On Monday 22 May, our CEO, Tracy Howe, gave evidence at the Staysafe (Joint Standing Committee on Road Safety) Inquiry where she addressed committee members and answered their questions around our submission. We focused on supporting the needs of Aboriginal people and communities to obtain driver training and highlighting the range of issues they face in successfully fulfilling the requirements to obtain and retain a driver's licence. We gave evidence along with representatives from Aboriginal Legal Service, the Law Society and Literacy for Life Foundation.
The Staysafe Committee monitors, investigates and reports on road safety in NSW. As part of its role, the Committee looks at ways to reduce deaths and injuries, as well as the social and economic costs to the community of road accidents.
NCOSS's submission highlights the impact of unlicensed driving on Aboriginal people and communities, drawing attention to some important facts:
- One in 20 Aboriginal people in prison in NSW are there because of unlicensed driving . The head of the Bureau of Crime Statistics and Research has said this offence is now responsible for the rise of Aboriginal incarcerations in this state.
- An Aboriginal person caught driving without a licence is twice as likely to go to prison as a non-Aboriginal person (see table below).
|Year||# of licence offences||# in
|%||# of licence offences||# in
These are worrying statistics. It speaks volumes about what we as a society are doing to close the gap between Aboriginal and non-Aboriginal people. It seems once again we are unable to design systems that ensure equal treatment and which don’t unduly punish the most vulnerable.
We told the committee that some Aboriginal people drive unlicensed out of necessity. Many live in remote areas where the only way to get about is by car - if you have access to a car and need to drive to buy food, visit a doctor and so on, then you have no choice but to take the risk. Some drive unlicensed without knowing. For instance, if they have unpaid parking fines which might result in a person’s driver's licence being cancelled. Technically (and legally), this constitutes unlicensed driving, but if a person gets caught it can then result in a hefty fine and lengthy licence disqualification periods. And this is when things can start to spiral downwards. It can wreak havoc on the person who risks going to prison, and it can also affect the viability of the community.
Unlicensed driving is a complex issue, we acknowledge that. But Aboriginal people are up against it when trying to access the licensing system because there are simply too many barriers for them to engage with it equitably. For starters, if you’re a young and novice driver (under 25 years of age) you have to complete 120 hours of supervised driving. That’s hard in places where there are few mentors who have the time to supervise. Driving lessons, which can reduce the number of hours slightly, are expensive and not an option for many. Then there’s the challenge of proving your identity and we are increasingly being told how difficult it is for Aboriginal people to get a birth certificate. It’s not just the cost of the certificate; it’s getting the necessary documents together to satisfy the requirements of applying for one.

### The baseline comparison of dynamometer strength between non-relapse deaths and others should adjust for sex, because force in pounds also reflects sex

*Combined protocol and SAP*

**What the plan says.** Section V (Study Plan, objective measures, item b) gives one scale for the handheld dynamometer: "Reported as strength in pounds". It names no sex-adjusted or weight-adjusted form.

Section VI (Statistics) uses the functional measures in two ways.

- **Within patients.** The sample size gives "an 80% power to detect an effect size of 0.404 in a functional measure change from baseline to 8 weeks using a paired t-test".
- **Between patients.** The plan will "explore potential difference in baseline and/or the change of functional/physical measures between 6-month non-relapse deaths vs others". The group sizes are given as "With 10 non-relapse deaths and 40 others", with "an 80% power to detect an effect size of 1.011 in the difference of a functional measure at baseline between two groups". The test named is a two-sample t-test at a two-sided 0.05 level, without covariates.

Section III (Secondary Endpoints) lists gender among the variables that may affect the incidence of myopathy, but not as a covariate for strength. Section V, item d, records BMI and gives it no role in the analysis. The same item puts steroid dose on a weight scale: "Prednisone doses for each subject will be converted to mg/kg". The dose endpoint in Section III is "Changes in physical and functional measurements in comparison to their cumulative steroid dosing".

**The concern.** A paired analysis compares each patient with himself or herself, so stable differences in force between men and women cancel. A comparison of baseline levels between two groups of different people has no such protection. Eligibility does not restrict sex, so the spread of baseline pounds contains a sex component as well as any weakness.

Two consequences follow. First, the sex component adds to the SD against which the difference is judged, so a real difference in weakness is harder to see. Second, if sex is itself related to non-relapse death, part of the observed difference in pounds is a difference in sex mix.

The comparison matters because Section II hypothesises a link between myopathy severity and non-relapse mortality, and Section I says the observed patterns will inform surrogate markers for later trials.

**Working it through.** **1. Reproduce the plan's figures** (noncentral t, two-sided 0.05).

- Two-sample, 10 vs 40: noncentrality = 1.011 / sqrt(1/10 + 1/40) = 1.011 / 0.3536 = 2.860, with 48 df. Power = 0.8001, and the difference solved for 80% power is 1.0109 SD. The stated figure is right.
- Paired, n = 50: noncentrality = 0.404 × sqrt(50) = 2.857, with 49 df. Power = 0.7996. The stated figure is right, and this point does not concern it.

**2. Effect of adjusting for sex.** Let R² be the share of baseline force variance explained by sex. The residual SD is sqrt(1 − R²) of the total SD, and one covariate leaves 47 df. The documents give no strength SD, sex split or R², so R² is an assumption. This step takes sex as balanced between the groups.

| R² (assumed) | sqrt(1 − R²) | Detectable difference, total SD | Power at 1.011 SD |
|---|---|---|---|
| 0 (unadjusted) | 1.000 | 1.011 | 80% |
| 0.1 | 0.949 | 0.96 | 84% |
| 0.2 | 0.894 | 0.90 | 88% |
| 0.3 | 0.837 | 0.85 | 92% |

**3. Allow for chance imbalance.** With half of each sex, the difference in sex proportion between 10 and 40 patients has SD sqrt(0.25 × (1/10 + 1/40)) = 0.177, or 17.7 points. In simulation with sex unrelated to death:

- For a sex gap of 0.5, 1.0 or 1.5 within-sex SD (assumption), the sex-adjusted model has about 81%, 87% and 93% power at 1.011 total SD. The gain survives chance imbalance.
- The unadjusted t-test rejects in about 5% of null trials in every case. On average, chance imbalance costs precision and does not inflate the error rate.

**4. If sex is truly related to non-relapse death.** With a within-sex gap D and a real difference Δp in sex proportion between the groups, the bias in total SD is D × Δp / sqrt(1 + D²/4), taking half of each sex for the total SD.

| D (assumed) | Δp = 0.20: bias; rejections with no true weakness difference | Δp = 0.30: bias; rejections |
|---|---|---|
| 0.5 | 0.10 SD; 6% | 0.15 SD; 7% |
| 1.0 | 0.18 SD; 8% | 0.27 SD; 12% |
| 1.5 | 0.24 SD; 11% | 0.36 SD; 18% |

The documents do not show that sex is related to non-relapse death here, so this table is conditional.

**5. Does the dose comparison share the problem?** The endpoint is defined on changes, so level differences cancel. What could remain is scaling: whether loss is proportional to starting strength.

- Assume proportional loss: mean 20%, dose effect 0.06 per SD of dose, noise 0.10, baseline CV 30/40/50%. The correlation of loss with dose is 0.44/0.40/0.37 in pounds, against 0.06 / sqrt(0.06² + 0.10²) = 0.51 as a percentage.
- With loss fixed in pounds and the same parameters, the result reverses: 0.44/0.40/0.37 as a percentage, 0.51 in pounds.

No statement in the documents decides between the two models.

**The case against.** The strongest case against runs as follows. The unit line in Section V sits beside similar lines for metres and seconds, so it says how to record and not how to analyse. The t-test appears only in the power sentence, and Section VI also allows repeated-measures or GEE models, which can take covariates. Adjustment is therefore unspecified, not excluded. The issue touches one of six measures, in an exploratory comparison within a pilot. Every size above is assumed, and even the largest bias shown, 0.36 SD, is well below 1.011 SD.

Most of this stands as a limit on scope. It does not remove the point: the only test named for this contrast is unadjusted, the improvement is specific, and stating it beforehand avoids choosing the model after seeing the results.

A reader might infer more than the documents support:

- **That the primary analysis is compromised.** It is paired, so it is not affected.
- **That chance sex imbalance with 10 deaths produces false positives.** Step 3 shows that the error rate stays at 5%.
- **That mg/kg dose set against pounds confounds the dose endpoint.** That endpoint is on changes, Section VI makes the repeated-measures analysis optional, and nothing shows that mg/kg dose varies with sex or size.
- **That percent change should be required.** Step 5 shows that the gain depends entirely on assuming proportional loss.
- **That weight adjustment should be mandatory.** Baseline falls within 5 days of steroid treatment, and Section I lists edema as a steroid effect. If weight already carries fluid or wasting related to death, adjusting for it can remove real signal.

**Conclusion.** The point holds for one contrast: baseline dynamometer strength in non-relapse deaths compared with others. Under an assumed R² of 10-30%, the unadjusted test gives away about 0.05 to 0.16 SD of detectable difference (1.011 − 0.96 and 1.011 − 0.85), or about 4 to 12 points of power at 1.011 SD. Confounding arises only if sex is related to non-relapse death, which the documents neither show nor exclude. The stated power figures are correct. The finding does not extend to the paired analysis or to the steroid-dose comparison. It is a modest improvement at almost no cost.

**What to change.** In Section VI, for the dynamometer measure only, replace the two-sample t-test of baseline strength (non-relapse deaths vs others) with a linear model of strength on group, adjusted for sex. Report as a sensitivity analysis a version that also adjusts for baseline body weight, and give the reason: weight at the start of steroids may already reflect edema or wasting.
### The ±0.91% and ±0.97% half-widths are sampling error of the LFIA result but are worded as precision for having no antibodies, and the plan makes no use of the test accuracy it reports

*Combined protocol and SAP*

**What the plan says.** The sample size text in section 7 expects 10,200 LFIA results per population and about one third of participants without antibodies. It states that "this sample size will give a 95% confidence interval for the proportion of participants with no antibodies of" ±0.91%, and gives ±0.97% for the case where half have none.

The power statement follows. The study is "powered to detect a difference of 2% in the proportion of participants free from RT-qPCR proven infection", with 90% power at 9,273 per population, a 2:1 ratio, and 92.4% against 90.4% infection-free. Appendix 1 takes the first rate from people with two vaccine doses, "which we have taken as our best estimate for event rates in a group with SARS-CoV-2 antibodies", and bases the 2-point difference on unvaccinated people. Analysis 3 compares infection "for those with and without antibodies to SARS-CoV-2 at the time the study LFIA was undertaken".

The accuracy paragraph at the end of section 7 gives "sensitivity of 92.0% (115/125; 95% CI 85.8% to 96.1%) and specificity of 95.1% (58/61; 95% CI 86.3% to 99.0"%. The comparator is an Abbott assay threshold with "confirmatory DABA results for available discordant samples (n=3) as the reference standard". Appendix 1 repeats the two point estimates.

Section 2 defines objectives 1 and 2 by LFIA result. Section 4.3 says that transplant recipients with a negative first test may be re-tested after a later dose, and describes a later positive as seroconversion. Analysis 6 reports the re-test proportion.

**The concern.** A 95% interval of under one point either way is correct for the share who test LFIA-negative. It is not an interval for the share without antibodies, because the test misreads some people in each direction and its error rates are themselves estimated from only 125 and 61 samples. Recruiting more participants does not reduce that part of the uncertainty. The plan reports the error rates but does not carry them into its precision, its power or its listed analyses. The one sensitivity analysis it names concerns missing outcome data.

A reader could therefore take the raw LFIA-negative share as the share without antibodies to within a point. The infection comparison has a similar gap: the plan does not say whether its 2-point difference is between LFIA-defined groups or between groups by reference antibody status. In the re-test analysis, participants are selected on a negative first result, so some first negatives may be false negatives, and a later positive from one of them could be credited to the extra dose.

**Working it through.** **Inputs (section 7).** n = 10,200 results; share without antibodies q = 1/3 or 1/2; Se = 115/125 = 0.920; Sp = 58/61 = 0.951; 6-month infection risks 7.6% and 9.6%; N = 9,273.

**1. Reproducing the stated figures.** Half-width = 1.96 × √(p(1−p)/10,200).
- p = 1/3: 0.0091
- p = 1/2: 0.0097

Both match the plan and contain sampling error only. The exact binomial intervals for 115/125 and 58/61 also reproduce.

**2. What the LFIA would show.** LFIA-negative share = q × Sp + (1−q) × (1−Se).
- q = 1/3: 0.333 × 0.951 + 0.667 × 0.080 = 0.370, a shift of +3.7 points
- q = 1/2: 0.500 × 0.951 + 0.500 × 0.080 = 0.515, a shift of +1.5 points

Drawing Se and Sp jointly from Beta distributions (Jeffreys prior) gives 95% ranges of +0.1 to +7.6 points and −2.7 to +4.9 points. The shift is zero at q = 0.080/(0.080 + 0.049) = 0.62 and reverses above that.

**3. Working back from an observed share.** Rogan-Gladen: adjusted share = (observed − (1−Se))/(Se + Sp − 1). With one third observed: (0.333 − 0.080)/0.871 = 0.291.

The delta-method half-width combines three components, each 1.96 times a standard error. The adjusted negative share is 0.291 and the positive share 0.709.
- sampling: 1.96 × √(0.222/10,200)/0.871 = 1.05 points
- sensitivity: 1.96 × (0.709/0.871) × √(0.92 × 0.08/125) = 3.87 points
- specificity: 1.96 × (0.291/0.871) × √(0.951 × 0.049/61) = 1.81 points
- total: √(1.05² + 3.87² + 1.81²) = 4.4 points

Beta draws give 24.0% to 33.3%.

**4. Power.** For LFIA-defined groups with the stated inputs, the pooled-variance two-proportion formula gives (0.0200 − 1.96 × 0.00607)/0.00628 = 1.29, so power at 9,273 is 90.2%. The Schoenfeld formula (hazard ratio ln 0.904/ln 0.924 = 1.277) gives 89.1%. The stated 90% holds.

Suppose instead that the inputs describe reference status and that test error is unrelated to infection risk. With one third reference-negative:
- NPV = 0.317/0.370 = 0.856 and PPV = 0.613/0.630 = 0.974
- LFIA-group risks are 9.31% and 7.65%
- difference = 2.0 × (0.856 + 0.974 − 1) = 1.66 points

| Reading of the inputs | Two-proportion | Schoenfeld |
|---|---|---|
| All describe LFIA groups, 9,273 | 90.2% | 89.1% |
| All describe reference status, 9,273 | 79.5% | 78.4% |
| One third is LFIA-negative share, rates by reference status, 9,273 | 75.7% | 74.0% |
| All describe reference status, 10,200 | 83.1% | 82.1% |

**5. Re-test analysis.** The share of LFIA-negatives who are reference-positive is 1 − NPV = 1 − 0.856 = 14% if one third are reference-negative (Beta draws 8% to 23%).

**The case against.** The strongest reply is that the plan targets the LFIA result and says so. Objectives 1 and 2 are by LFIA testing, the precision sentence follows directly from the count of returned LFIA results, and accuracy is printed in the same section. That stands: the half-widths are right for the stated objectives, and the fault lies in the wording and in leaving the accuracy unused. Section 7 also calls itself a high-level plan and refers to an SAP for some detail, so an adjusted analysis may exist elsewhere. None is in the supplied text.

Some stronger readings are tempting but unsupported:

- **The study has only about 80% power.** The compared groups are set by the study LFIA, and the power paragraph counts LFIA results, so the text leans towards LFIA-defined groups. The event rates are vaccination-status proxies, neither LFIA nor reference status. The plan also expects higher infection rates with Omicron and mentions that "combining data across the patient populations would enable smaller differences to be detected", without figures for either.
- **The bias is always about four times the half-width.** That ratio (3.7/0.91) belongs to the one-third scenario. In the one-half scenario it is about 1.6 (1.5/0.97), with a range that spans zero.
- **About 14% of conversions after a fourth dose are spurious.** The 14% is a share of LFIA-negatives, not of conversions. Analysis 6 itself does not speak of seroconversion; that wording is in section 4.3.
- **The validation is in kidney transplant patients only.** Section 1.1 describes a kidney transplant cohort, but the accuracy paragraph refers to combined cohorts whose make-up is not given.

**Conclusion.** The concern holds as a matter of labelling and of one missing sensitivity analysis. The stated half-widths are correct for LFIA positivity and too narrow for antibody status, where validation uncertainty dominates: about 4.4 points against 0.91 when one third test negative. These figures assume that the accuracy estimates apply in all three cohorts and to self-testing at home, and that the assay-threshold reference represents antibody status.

We can’t underestimate the importance of a driver's licence, particularly for Aboriginal people living in rural and remote areas where public transport is either limited or non-existent. A driver's licence can mean the difference between having a job or being unemployed. It can mean the difference between seeing a doctor or missing the appointment. It can mean the difference between being part of the community or being isolated. It is an economic and social enabler and should be treated like a qualification.
Perhaps the prevailing concern in relation to unlicensed driving among Aboriginal people is the extent to which this behaviour is criminalised. As noted, Aboriginal people represent one in four people sent to jail for unlicensed driving and have an incarceration rate twice that of non-Aboriginal people. Arguably, the offence of driving without a licence is relatively minor and the appropriateness of criminal charges against people for unlicensed driving is questionable given the degree of criminality involved.
What can be done to fix the problem?
In recent times, NCOSS has advocated for the NSW Government to invest in the implementation of a program designed to address the very problem highlighted in the article and in our research. Called Driving Change, the program was developed by the George Institute of Global Health with the aim of helping young Aboriginal people get their driver's licence. It is an ‘end to end’ program that provides participants with information and advice on how to navigate the licensing system, assistance with completing forms and obtaining essential documentation (e.g. birth certificate), and help with supervised driving. The program has helped some 400 people obtain their licence since it began in 2012. Once fully operational the program could potentially form part of existing diversionary programs designed to address contact and progression through the criminal justice system. We estimate this investment to be approximately $2 million, and from a justice reinvestment perspective, this is a small amount of money to invest considering the social and economic costs associated with imprisonment.
Tell us your thoughts!
If you've had experience with the problem of unlicensed driving, please let us know as we’d like to hear stories from people directly affected by this issue.
 NSW Bureau of Crime Statistics and Research 2015, Crime Statistics